• Painful ophthalmoplegia
    • Decreased pain sensation in the V1 ophthalmic division
  • Carotid-cavernous fistulas
    • Direct - Unilateral massive proptosis, pulsating exophthalmos, lid congestion, conjunctival chemosis, orbital congestion, ocular hypertension, visual loss, optic neuropathy, optic disc edema, retinal hemorrhages, retinal venous congestion, and loud ocular and cranial bruit
    • Indirect - Similar signs and symptoms of lesser severity; occasionally, isolated ophthalmoplegia, particularly if the fistula drains posteriorly
  • Cavernous sinus thrombosis
    • Generally speaking, primary infectious process involving paranasal sinuses and/or orbital cellulitis
    • In addition to local and systemic signs of infection, the following may be seen:
      • Isolated or combined ophthalmoplegia
      • Painful ophthalmoplegia
      • Orbital congestion, lid chemosis, proptosis
      • Visual loss, optic disc edema (unilateral)
      • Signs of meningeal irritation
  • Miscellaneous cavernous sinus lesions
    • Tolosa-Hunt syndrome - Isolated or combined, painful ophthalmoplegia
    • Herpes zoster - Acute zoster ophthalmicus, typical skin lesion, and keratitis
    • Sarcoidosis - Systemic signs, uveitis, ophthalmoplegia, facial diplegia

Causes

See the list below:

  • Metastatic tumors
    • Breast
    • Prostate
    • Lung
  • Localized spread of tumor
    • Nasopharyngeal
    • Pituitary
  • Primary intracranial tumors
    • Meningiomas
    • Neurofibromas
    • Chondromas (less common)
  • Trauma (including postsurgical)
  • Carotid-cavernous aneurysms
  • Carotid-cavernous fistulas
  • Cavernous sinus thrombosis
  • Miscellaneous inflammatory syndromes
    • Herpes zoster
    • Tolosa-Hunt syndrome
    • Sarcoidosis
Previous
Next

Diagnostic Workup

Patients in whom cavernous sinus lesions are suspected should undergo thin-section multiplanar imaging studies of the orbit and the sellar/parasellar region. Precontrast and postcontrast scans are advisable. CT scan offers better visualization of bone and calcium. However, MRI provides better detail of all soft tissues contained in the sinuses, the expected signal void of the normal carotid artery, and its relation to the surrounding structures. See the image below.

A T1-weighted, coronal MRI. A T1-weighted, coronal MRI.

Orbital views are necessary to exclude a disease process primarily involving the cavernous sinuses with concomitant compromise of the orbital apex. Conversely, primary orbit and paranasal sinus disorders frequently may involve the cavernous sinuses. Visualization of the superior and inferior orbital veins is helpful to diagnose increased venous pressure. Once imaging is obtained and reviewed in light of clinical findings, further investigation can be pursued to determine a specific diagnosis.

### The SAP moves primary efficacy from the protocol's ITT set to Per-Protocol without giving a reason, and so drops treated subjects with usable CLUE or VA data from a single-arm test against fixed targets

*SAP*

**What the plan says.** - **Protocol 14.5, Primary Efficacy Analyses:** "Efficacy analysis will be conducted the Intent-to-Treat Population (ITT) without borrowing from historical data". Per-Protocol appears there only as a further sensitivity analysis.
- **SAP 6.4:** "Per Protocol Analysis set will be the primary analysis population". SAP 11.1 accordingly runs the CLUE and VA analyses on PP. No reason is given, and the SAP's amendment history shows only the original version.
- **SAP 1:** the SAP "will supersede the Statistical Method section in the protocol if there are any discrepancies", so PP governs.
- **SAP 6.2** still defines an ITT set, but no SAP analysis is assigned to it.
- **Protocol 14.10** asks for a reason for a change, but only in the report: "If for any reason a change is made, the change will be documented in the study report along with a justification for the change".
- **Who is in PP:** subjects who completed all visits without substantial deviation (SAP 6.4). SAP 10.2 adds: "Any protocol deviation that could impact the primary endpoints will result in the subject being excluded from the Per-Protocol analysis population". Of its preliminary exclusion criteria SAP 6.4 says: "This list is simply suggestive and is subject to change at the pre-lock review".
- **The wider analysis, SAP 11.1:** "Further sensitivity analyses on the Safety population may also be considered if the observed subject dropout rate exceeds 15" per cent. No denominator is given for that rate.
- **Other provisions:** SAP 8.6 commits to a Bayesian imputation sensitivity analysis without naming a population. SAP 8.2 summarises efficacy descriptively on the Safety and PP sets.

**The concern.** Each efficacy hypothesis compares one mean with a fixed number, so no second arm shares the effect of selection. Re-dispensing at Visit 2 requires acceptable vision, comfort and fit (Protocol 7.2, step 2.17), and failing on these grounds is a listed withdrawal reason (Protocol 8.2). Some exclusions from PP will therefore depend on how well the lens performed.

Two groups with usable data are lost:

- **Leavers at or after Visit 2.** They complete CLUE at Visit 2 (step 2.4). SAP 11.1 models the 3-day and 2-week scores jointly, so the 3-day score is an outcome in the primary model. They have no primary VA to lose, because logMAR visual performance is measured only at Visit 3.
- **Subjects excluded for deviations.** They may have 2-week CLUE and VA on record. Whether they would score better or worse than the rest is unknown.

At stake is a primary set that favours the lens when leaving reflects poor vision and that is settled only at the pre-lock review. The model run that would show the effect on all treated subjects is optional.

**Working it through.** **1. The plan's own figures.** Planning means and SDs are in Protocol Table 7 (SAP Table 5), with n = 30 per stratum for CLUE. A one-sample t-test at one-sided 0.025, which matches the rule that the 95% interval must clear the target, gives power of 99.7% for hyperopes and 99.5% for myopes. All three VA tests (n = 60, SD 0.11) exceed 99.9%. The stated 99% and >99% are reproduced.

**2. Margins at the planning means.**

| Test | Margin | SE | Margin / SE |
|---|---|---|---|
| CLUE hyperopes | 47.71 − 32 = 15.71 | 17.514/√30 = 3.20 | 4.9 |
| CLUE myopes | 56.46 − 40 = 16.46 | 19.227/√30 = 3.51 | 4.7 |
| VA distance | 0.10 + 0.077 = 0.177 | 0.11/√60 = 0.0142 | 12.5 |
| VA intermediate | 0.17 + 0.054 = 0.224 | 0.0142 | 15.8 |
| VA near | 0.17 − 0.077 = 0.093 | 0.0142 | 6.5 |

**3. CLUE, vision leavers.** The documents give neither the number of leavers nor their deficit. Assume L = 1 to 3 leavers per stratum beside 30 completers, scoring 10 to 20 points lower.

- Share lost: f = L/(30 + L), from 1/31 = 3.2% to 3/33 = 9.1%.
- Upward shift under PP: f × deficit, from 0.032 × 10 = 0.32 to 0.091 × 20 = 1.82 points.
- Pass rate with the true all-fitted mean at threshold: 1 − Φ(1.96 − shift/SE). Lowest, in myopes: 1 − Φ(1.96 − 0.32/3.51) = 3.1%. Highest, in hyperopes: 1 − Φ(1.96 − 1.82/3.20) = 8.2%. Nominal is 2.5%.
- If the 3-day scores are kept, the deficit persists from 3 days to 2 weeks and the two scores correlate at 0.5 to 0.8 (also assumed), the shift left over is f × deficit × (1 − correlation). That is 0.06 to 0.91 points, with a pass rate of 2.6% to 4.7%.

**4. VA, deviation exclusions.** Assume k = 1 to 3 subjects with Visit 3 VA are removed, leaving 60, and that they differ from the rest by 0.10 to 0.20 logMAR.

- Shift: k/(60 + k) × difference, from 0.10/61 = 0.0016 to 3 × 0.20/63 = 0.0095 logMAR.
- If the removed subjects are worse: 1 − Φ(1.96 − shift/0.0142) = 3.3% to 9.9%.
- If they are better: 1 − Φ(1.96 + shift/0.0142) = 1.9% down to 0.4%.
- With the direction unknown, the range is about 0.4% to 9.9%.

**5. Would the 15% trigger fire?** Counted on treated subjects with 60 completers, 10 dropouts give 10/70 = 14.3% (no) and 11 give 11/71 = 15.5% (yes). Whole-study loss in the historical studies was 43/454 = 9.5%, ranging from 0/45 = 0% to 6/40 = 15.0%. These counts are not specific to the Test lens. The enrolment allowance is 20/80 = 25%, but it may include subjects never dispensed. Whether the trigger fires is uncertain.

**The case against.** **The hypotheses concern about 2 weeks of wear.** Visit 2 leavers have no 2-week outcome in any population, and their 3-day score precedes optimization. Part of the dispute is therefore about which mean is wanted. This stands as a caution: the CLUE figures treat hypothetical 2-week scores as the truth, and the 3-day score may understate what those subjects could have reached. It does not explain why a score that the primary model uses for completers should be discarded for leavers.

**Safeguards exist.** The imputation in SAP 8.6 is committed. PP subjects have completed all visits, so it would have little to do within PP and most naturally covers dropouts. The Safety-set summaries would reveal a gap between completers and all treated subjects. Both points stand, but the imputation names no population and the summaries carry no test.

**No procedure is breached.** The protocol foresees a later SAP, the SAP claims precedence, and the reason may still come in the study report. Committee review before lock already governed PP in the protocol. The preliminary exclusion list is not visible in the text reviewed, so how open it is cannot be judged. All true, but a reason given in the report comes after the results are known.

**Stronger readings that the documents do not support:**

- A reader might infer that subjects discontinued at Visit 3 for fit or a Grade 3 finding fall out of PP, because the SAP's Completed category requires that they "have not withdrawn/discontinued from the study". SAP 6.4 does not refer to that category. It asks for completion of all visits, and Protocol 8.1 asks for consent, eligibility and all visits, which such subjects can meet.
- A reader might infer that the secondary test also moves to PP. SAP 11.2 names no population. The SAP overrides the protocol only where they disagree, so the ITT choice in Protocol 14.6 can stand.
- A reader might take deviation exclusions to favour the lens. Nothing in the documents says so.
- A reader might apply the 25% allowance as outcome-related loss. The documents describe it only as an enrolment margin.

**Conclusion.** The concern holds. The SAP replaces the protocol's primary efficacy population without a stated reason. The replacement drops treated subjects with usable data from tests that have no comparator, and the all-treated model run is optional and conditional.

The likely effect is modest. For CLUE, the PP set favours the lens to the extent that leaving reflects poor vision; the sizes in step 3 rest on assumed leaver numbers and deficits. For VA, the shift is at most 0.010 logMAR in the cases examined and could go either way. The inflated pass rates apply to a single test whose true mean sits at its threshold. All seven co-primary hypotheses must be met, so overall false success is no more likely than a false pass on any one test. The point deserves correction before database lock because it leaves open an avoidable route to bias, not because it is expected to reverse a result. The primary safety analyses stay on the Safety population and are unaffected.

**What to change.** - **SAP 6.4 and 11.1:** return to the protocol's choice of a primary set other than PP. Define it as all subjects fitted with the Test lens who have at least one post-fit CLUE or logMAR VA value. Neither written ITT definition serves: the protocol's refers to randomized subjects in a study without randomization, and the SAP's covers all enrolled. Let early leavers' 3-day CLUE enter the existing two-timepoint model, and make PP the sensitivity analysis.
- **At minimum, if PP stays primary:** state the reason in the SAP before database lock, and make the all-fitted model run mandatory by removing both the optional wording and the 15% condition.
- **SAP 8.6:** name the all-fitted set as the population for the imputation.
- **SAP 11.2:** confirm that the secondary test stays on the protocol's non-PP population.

Cavernous sinus tumors

See the list below:

  • In the case of metastatic tumors, diagnosis of the primary neoplasm generally precedes the cavernous sinus syndrome.
  • A lumbar puncture with cytologic examination may be helpful.
  • If a primary neoplasm of the nasopharynx is suspected, a biopsy may be needed.
  • In the case of pituitary tumors with lateral extension, tumor resection may be necessary.
  • Rarely, a biopsy of the cavernous sinus tumor is needed for diagnosis.

Cavernous sinus aneurysms

See the list below:

  • As MRI and/or magnetic resonance angiography (MRA) are often specific, cerebral angiography generally is not required to make a diagnosis.
  • Perform angiography if balloon occlusion of the aneurysm is planned.

Carotid-cavernous fistulas

See the list below:

  • The dramatic clinical presentation and MRI and/or MRA of direct fistulas leave little doubt regarding the diagnosis.
  • By contrast, indirect fistulas, particularly those draining in the petrosal sinuses, are associated with subtle findings and possibly a normal MRI and/or MRA. See the images below.
    This patient is a 55-year-old woman who originally This patient is a 55-year-old woman who originally had symptoms of eye pain and pulse synchronous tinnitus on the left. She was found to have an indirect left carotid cavernous sinus fistula and underwent successful coiling of the fistula. This picture shows her after the procedure, as she had developed left eye chemosis and diplopia. A left lateral rectus paralysis was present on examination. In this case, the probable causes of the ophthalmoplegia could be mass effect or occlusion of the vasa nervorum supplying the sixth cranial nerve, which travels in the adventitia of the carotid artery. Here, the prognosis is excellent, and the authors have seen several cases with improvement within 4-8 weeks after coiling.